One of my hobbies is coining aphorisms.  Recently I was driven (I’ll let you imagine the cause) to coin a new one:  It’s impossible to have an intelligent discussion with an infallible person.

I suppose one could apply that to a lot of situations today (such as our current political gridlock), since we seem to be living through one of those periods when people prefer to think in absolutes, but I’d like to talk about an area where it just scares the crap out of me.

Religion.  Or more specifically, religious inerrancy.

The problem with inerrancy, it seems to me, is that if you have the plain Word of God in front of you, the very idea of reform or even change is simply blasphemous.    And I think history shows that there’s no natural limit to what those who believe themselves to following God’s Will will inflict on their fellow man.

Up till the seventeenth or maybe the eighteenth century, the question of Biblical inerrancy simply did not exist.  The Christian Bible was assumed to an absolutely accurate historical, scientific, and religious guide.  God prevented any errors from creeping in.  Minor hiccups like Galileo and Copernicus were ignored by the vast majority of the population, religious and otherwise.

Even for those who were aware, faith papered over any contradictions.  If the earth revolves around the sun rather than the reverse, how did Joshua make the sun stand still?  –– It’s a miracle.

Gradually, science inflicted more and more questions, about the age of the earth, the extent of the Flood, and the extinction of animals, that Biblical literalists found difficult to answer.  Then textual criticism came along and started to suggest that there were real errors and contradictions in the Biblical texts.

Since the Bible presumably began with Hebrew (Old Testament) and Aramaic (New Testament) oral traditions with the addition of letters in Greek, the chances for memory errors and mistranslations down through the centuries are pretty obvious.  Comparing the various surviving texts, numerous scribal copying errors are apparent as well.

Knowing all that, but wanting to believe the Bible is a faithful guide to God, what do you do?

1) You decide that the Bible is a morally infallible book, never intended to be a historical or scientific tome; i.e., God prevents theological errors only.  The rest we are free to screw up.

2) You decide that, since God worked through human agents, errors were present from the beginning.  As a religious person, your job is to try to discern the original behind the errors.

3)  You decide that the divinely inspired original autographs (texts) were inerrant, but some corruption had occurred down through the years.  As a religious person, your job is (again) to try to discern the original behind the errors.

4) You decide that God protected both the original authors and all translators since and therefore the version you hold in your hand is free from error.

5) You decide that only the King James Version was divinely protected and hence is the only inerrant Bible.  (Yes, there are people who believe this.)

This wealth of choices (and Martin Luther) has led to the plethora of Christian religious denominations, which is not necessarily a bad thing.  If you are a male-chauvinist, patriarchal type, there’s a church for you.  A gay liberal?  No problem.  Like a rigid structure of laws and truths?  We’ve got you covered.  Want to (mostly) find your own way?  Turn in right over here.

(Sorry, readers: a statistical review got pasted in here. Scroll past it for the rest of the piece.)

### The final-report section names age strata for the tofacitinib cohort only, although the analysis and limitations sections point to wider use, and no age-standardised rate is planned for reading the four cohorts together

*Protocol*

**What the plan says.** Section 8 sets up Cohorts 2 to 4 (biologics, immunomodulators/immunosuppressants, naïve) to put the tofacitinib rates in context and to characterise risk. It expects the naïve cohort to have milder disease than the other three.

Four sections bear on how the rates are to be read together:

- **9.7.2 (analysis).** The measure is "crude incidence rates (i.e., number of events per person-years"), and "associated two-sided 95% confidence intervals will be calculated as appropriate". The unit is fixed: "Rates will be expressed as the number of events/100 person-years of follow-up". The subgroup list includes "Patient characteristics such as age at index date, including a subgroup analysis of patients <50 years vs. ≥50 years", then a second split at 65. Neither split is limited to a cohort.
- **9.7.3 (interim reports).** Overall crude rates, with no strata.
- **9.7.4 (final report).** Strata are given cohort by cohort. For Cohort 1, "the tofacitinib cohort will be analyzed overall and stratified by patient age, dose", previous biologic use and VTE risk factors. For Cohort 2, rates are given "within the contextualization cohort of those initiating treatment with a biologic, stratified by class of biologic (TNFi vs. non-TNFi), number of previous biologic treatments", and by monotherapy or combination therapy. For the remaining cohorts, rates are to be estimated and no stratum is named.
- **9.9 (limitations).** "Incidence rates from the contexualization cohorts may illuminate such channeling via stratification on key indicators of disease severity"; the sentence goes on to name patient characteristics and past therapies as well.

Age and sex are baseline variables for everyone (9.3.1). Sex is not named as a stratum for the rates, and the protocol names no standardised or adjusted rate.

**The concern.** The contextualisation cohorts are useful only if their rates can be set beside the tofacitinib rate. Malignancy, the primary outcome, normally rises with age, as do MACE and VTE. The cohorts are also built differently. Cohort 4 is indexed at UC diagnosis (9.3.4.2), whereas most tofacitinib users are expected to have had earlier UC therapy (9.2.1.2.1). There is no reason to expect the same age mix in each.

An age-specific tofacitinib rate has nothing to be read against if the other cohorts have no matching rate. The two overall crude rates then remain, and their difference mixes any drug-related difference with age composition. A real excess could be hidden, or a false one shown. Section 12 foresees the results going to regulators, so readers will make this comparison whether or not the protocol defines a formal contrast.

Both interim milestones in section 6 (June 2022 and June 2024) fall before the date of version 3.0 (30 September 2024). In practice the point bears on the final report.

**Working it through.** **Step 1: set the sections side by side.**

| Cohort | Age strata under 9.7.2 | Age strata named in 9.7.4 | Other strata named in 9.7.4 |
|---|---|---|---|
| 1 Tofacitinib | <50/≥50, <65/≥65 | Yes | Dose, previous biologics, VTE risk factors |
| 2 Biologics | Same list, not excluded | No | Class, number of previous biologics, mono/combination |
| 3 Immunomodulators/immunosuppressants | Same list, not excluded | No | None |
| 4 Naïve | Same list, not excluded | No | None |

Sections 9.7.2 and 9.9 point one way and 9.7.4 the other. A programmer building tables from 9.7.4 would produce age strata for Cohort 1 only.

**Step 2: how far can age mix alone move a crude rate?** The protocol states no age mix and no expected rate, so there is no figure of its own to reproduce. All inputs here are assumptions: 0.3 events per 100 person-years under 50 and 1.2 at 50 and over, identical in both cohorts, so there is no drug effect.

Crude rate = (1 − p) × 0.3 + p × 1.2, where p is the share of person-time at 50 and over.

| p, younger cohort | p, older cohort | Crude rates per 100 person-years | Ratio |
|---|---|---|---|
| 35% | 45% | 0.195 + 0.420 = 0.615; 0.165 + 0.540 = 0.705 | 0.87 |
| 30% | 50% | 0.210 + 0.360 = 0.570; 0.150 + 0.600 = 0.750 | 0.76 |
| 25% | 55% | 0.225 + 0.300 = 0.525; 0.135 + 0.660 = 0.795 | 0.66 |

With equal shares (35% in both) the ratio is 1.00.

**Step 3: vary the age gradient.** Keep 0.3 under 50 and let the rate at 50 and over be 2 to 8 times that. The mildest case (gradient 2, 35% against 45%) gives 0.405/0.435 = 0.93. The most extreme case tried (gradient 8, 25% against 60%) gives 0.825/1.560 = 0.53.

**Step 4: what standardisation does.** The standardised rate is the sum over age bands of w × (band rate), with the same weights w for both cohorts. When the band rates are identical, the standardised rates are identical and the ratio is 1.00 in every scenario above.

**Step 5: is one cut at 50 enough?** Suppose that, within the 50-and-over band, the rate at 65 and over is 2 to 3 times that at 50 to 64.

For Muslims, on the other hand, the world is more constrained.  The Quran was codified in an official form (and all other versions burned) fairly soon after the Prophet’s death.  It is still printed in the original Arabic.  Although there are apparent contradictions, copying errors, and somewhat incoherent fragments, Muslims still regard the Quran as perfect and inerrant.  In fact, Quranic inerrancy itself has become a dogma for believing Muslims.

Over the last few decades, just as a fundamentalist political strain has risen in evangelical Christianity, a narrow, literalist version of Islam has taken over the public discourse.  And just as American political discourse has shifted right, public Islam has shifted toward both a more rigid and a more actively political stance.

In Christianity, at least, one can be a true believer and still consider the Biblical inerrant types to be nut cases.  Not so in Islam.  Quranic inerrancy is at the core of Islam.  The rise of an Islamic Martin Luther is just about impossible.  The Quran calls for death to apostates, and that sentence is carried out regularly.

The intervention of political Christianity, particularly of the inerrant variety, worries me, both because their militant righteousness overrides all other considerations and because I think it violates the original American compact about separation of church and state.

Islamic inerrancy, on the other hand, simply scares the crap out of me.  Separation of church and state is not merely not encouraged in modern Islam.  It is undesirable and morally suspect.

The essence of civic relations is compromise and the evolution of public mores and standards.  Neither Christian nor Islamic inerrancy allows for any of that.

But perhaps more importantly I think that history teaches us a lesson that many, both east and west, are unwilling to learn.  Once in politics, the true believers have a way of justifying lying, cheating, and just about any other violations of you can imagine, because they are convinced of their own righteousness.

If I may offer another aphorism…

When politics mixes with religion, both are corrupted.

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